Marcia Kaplan Belgorod has been a member of Forest Hills Tuv Ha’Aretz CSA since its inception. She was an original core committee member. Marcia has been a locavore all her life ever since the stops at farmstands on those early Long Island trips with her parents.
I grew up on Long Island in southwestern Nassau County. At the time, there were still two small family farms in town, but by the time I was in my 20s, there were none. I remember that on weekends, particularly in the spring or fall, my parents would say, “Let’s go for a ride.” That meant that they would hand me a map of Long Island, and I would navigate as we drove east until my father got tired, or they became concerned about getting home too late, or we reached the end of the island. Sometimes we went along the North Fork; sometimes we stayed on the South Shore. Either way, at a certain point the landscape would change: the suburbs gave way to farmland where most of the farms grew potatoes or raised ducks.
In 1950s, there were almost 3,000 farms on Long Island. Agriculture developed in Nassau County for the easy shipment of goods to New York. As time went on, more of the area became a residential community for commuters to the “City” like my father, and the farms moved farther east. Today, there are only 4 farms in Nassau County, one of which is owned by the county and operated as a non-profit. Of the 700 farms left on the Island, the remainder is in Suffolk County.
Local Native American peoples were primarily hunters and fishermen, though a few grew corn. European settlers migrated from Massachusetts and brought their agricultural techniques; those who farm on Long Island today are largely descended from those who have farmed there since the 17th century. Much of what we know about life on these early farms comes from family traditions and from journals and diaries kept by women. Farms were self-sufficient, and families survived on what they grew and preserved.
Survival often depended on a single crop per season. Mary Cooper of Oyster Bay wrote in her diary in the 1700’s that her family was becoming bored of cherries. Later, she wrote that the pumpkins had not been harvested before an early frost, and the family would have to make do with apples (similar to our members voicing their disappointment with the copious zucchini and at the weather’s effect on peaches).
In the 19th century, technology and the Long Island Railroad changed the nature of farming. Farmers could produce more and ship their crops efficiently. Cordwood for heating and construction was the most profitable cash crop, providing currency for farmers to purchase manufactured goods. The crop mix gradually changed to accommodate the market, and farmers moved toward crops that could be stored and were favored by Irish and Northern European immigrants. Potatoes became a major crop after the Civil War; technology assisted to make them easier to grow and to harvest.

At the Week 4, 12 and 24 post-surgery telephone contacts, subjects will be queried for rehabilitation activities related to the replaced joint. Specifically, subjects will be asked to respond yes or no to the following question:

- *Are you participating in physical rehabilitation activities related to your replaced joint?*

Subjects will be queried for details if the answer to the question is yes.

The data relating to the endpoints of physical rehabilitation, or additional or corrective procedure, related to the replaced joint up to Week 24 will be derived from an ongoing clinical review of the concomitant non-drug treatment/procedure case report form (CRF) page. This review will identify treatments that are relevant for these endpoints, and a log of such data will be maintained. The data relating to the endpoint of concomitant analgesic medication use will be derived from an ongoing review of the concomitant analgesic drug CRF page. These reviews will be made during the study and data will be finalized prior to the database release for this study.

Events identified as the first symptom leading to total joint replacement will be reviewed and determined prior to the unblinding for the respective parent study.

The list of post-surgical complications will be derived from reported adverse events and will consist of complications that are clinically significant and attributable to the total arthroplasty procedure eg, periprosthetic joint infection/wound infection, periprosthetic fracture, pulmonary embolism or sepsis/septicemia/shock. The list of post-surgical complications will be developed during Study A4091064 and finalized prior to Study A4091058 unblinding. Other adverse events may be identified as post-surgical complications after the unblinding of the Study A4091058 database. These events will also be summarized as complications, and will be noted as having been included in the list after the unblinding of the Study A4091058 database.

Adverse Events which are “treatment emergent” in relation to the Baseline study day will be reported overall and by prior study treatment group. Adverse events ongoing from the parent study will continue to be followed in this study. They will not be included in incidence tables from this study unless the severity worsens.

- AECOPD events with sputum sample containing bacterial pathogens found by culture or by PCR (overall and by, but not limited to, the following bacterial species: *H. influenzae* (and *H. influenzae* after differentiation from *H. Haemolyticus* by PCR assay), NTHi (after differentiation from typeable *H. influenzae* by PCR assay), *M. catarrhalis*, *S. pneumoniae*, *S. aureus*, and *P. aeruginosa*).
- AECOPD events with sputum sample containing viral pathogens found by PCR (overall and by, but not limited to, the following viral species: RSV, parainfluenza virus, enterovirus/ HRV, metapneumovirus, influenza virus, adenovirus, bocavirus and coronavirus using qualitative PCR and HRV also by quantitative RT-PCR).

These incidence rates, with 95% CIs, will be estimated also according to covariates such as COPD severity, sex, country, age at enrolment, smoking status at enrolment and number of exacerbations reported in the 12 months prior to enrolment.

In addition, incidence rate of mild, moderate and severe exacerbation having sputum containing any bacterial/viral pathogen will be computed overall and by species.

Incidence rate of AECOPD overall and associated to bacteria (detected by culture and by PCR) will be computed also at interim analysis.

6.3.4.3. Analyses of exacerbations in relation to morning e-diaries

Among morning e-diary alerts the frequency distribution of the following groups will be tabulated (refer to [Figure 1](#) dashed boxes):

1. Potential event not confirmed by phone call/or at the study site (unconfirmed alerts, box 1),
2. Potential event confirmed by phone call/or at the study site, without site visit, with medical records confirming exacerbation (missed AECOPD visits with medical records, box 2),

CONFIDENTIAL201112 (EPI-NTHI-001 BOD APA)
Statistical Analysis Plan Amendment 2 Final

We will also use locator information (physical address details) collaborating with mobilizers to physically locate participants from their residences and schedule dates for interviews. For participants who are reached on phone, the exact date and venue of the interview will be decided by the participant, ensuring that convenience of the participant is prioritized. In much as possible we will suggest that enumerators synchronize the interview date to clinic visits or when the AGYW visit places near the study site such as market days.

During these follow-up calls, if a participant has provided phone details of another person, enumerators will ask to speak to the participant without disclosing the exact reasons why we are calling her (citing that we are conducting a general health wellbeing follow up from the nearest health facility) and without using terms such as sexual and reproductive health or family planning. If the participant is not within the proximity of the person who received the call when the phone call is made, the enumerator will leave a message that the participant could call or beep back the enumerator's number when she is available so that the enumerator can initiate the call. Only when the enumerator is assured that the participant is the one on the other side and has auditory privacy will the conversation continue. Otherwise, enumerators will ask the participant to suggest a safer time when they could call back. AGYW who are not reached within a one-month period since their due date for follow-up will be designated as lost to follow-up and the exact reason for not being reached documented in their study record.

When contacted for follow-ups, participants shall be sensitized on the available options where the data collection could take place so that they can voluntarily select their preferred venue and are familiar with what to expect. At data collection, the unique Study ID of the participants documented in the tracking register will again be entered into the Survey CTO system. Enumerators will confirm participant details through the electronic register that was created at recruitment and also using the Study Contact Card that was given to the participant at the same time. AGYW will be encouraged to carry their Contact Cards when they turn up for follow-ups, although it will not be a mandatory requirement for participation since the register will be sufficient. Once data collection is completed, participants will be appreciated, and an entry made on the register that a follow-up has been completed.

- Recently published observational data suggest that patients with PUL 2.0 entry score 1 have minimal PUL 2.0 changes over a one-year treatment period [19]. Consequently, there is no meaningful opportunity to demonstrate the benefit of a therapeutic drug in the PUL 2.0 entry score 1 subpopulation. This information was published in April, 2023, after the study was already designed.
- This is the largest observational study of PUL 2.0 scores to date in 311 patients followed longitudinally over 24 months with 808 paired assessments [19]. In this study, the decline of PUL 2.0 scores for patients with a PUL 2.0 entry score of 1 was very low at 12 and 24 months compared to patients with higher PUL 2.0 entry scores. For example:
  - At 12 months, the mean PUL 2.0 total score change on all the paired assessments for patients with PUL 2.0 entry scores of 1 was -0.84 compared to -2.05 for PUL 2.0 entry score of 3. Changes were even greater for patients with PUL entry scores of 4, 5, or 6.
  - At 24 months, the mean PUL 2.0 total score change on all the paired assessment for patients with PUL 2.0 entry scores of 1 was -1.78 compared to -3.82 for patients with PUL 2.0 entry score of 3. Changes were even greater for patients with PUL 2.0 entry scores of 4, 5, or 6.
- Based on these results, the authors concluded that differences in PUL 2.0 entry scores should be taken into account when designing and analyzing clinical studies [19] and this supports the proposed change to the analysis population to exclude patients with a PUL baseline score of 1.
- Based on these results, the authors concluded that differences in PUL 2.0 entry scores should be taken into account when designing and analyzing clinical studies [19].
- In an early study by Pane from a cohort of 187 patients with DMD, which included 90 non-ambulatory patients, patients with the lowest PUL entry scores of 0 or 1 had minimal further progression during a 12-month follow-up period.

Long Island became one of the major agricultural areas in the United States in the early 20th century. World War I opened up more markets, but market prices went down during the 1920’s, which was followed by the stock market crash and the Great Depression. Farmers had to borrow cash for seed and equipment, and suffered with the rest of the country. However, WWII helped farming; farmers were excused from the wartime draft, so they could produce food for the war effort.
Duck farming began in the 1870’s with the introduction of Chinese Pekin ducks. Their quick maturation produces particularly tender meat, and demand for “Long Island ducks” grew during the 20th century. However, environmental concerns and land prices contributed to the decline of the duck industry and today, Crescent Duck Farm in Aquebogue is the last remaining duck farm.
After WWII, pressure to convert land to housing development increased, prompting farmers to sell out or to move farther east. Families like the Schmitts moved from Rosedale, to Farmingdale, to their current location in Riverhead. On the South Shore, farmland was squeezed between the demand for first homes to the west and for second homes to the east.
Viniculture came to the North Fork at the end of the 20th century; in Cutchogue, Alex and Louisa Hargrave established the first vineyards. Other growers, winemakers, and investors followed and today, the Island is one of the main wine-growing regions in the country with approximately 60 vineyards ranging from 2-1/2 acres to 500+ acres. Most wines are sold at the vineyards.
There are no large corporate farms on Long Island and local farmers explore innovative ways to market their produce; many like Fred Terry, whose family arrived in the area in the late 1600’s, originally sold to wholesalers. He switched to selling directly to consumers through farmers’ markets and experienced higher profits and got to know his customers, who benefited by getting fresher produce. Other farms, like our own Golden Earthworm, reach out to consumers via the CSA model.
The rest of the world may think of Long Island as full of suburban houses, beaches, and luxury homes. And yet, to this day Suffolk County is the fourth most valuable agricultural area in the country. Despite environmental concerns and economic pressures, the Long Island farm community continues to provide produce for markets throughout Long Island and New York City.
The Big Duck
In 1931, duck farmer Martin Maurer constructed the Big Duck at the edge of his property as a retail store for ducks and eggs. After the farm was sold, the structure was listed in the National Register of Historic Places and purchased by Suffolk County. The duck was moved it to its current location in Flanders and houses a gift shop and duck ephemera.